Novos avanços estão surgindo para a verificação e controle de drogas nos sistemas de esgoto. Através de coletas realizadas nas estações de tratamento, pesquisadores conseguem fazer um paralelo entre o percentual encontrado e o consumo na região monitorada.
Embora o número de drogas aumente a cada ano, com estimativa de cerca de 100 novas drogas apenas para o ano de 2014, os recentes avanços permitem uma avaliação mais completa das análises coletadas, sendo capazes até mesmo em encontrar mudanças nos padrões de consumo das áreas monitoradas.
Com os resultados é possível auxiliar o sistema de saúde local, com informações sobre as substâncias que acabam sendo descartadas no sistema de esgoto, contribuindo para a identificação de novas substâncias e prevendo os tratamentos necessários.
Acompanhe o artigo na íntegra:
Wastewater Analysis Used To Monitor Drug Consumption
Researchers are making breakthroughs in how they use sewage to track drug use.
Scientists have been testing wastewater at sewage plants for about a decade to keep tabs on drug consumption.
“This involves collecting samples from wastewater treatment plants and scouring them for traces of substances: the higher the percentage of a substance, the more widespread its assumed consumption in the monitored community,” Motherboard recently reported.
Though useful for spotting certain drugs, this process does not always give scientists a complete picture of drug consumption. The approach works well “for drug epidemiologists on the lookout for the usual suspects: cocaine, heroin, amphetamine and so on. It is far less efficient, though, at gauging use patterns of new lab-made drugs such as so-called ‘legal highs’ — chemicals with effects similar to illicit drugs, but not always explicitly forbidden,” the report said.
Liesbeth Vandam, a researcher, spoke to Motherboard about the role of this testing.
“There are too many new psychoactive substances arising on the market — only in 2014, we got at least 100 new drugs,” Vandam said. “We can assume that the user base for each of them is low, which means they are difficult to find in wastewater [because of weaker concentration].”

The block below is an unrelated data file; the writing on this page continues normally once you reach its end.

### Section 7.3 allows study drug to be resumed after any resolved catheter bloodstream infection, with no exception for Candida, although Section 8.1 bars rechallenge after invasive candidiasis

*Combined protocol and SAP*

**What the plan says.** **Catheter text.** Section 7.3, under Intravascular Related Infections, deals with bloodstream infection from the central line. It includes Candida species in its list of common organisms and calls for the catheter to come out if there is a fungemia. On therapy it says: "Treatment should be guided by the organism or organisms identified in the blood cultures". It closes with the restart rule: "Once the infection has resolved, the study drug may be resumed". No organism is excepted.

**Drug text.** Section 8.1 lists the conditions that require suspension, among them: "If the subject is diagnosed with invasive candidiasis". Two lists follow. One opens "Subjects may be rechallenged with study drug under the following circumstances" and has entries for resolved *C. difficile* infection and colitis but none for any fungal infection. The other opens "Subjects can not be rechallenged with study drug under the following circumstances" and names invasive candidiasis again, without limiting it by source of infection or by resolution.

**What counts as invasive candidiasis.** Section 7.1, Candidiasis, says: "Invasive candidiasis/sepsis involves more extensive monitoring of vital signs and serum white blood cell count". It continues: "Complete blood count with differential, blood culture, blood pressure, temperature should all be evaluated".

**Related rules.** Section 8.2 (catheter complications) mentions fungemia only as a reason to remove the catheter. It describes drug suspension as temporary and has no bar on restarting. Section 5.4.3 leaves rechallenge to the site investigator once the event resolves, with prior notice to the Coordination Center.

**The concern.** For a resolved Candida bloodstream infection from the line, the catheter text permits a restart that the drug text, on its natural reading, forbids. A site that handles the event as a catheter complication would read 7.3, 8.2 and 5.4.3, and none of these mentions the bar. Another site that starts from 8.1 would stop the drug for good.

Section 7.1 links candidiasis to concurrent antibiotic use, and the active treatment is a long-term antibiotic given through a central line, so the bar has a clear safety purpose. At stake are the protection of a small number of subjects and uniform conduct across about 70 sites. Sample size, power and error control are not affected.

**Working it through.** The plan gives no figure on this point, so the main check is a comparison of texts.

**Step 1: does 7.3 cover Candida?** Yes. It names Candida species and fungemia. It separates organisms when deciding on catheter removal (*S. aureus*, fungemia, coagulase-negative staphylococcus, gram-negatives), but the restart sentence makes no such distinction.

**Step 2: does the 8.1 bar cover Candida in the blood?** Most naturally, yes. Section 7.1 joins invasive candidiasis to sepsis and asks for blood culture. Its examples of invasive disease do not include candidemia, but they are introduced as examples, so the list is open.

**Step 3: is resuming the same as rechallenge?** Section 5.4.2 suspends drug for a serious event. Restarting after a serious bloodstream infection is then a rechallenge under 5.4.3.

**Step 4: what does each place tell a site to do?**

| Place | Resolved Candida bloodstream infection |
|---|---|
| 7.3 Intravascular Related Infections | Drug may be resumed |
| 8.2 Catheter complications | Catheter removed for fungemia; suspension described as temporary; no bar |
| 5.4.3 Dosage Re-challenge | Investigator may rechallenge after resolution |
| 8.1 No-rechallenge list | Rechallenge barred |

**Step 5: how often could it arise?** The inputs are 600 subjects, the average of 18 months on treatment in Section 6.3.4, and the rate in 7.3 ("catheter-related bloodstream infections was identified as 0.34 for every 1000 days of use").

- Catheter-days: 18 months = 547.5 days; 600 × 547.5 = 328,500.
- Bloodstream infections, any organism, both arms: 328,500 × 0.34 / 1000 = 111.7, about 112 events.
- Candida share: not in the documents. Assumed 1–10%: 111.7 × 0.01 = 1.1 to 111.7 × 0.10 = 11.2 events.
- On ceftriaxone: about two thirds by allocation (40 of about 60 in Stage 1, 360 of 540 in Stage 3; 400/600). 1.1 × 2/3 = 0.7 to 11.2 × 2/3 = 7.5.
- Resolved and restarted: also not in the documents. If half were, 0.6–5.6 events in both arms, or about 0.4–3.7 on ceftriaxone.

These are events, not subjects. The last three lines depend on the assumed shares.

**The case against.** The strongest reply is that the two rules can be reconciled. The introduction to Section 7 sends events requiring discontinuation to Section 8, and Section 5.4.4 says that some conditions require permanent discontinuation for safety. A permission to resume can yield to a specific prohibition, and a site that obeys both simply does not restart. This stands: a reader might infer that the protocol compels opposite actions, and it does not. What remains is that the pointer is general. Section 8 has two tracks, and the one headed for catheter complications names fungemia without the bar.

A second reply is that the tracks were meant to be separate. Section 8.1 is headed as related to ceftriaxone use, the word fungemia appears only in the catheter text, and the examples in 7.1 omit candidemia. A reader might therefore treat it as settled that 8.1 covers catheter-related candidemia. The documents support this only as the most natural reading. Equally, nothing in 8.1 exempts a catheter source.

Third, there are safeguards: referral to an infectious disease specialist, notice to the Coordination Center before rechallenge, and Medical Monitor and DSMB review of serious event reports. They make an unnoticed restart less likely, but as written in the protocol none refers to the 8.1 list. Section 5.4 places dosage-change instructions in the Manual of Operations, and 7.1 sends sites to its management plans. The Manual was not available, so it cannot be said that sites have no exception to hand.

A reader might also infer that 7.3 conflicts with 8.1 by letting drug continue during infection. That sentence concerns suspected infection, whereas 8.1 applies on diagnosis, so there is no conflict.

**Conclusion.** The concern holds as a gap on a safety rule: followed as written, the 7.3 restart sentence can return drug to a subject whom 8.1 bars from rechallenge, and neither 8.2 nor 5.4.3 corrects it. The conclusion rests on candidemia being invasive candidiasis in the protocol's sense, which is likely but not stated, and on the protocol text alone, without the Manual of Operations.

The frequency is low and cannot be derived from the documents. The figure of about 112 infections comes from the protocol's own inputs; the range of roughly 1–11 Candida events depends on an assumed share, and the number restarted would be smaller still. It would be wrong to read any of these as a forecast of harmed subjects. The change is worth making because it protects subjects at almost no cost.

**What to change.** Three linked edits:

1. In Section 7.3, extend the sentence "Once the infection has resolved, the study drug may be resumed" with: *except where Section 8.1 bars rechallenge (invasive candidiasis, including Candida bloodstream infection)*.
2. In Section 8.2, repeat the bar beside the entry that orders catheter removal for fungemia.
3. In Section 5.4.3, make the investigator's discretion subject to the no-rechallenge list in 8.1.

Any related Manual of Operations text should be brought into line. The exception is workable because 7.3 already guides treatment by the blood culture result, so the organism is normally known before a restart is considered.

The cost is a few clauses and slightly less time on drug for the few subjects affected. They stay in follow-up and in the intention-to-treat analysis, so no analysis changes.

But now researchers have invented a process, still reliant on sewage, that provides a fuller picture of drug use patterns.
“Over the last two or three years some scientists have taken their analysis closer to the source,” Motherboard reported. Recent studies detail “how sourcing wastewater directly from public toilets where drug use is expected to be of interest, rather than waiting for it to reach water plants, could help find suspicious chemicals more effectively.”
The European Monitoring Center For Drugs And Drug Addiction recently published a paper reviewing the latest methods. The paper acknowledged how important wastewater plants have been in recent drug research.
“By being able to detect changes in drug use patterns over time and as they occur, wastewater analysis can help health and treatment services in a number of ways. Alerting hospitals to the identities of new psychoactive substances being used in nightlife settings and predicting changes in treatment needs based on longer-term monitoring are but two potential examples,” the report said.
A previous study by the European Monitoring Center for Drugs and Drug Addiction examined wastewater from over 50 European cities. “The results provide a valuable snapshot of the drug flow through the cities involved, revealing marked geographical variations,” the study said.
The researchers observed that “cocaine use is higher in western and some southern European cities and lower in northern and eastern European cities. Amphetamine use was found to be relatively evenly distributed across European cities, although with highest levels reported in the north and northwest of Europe,” the study said.
Sometimes excreted drugs wind up in the drinking water supply. Water Online reported: “It has long been known that there are trace amounts of PPCPs (pharmaceutical and personal care products) that escape our wastewater treatment plants and end up in waterways, including drinking water sources.” U.S. regulators are considering whether to create restrictions on PPCPs.
For more stories about testing wastewater, visit Water Online’s Wastewater Analysis Solutions Center.
Fonte: Water Online
Foto: “Pills 1,” eMagine Art © 2010, used under an Attribution 2.0 Generic license: https://creativecommons.org/licenses/by/2.0/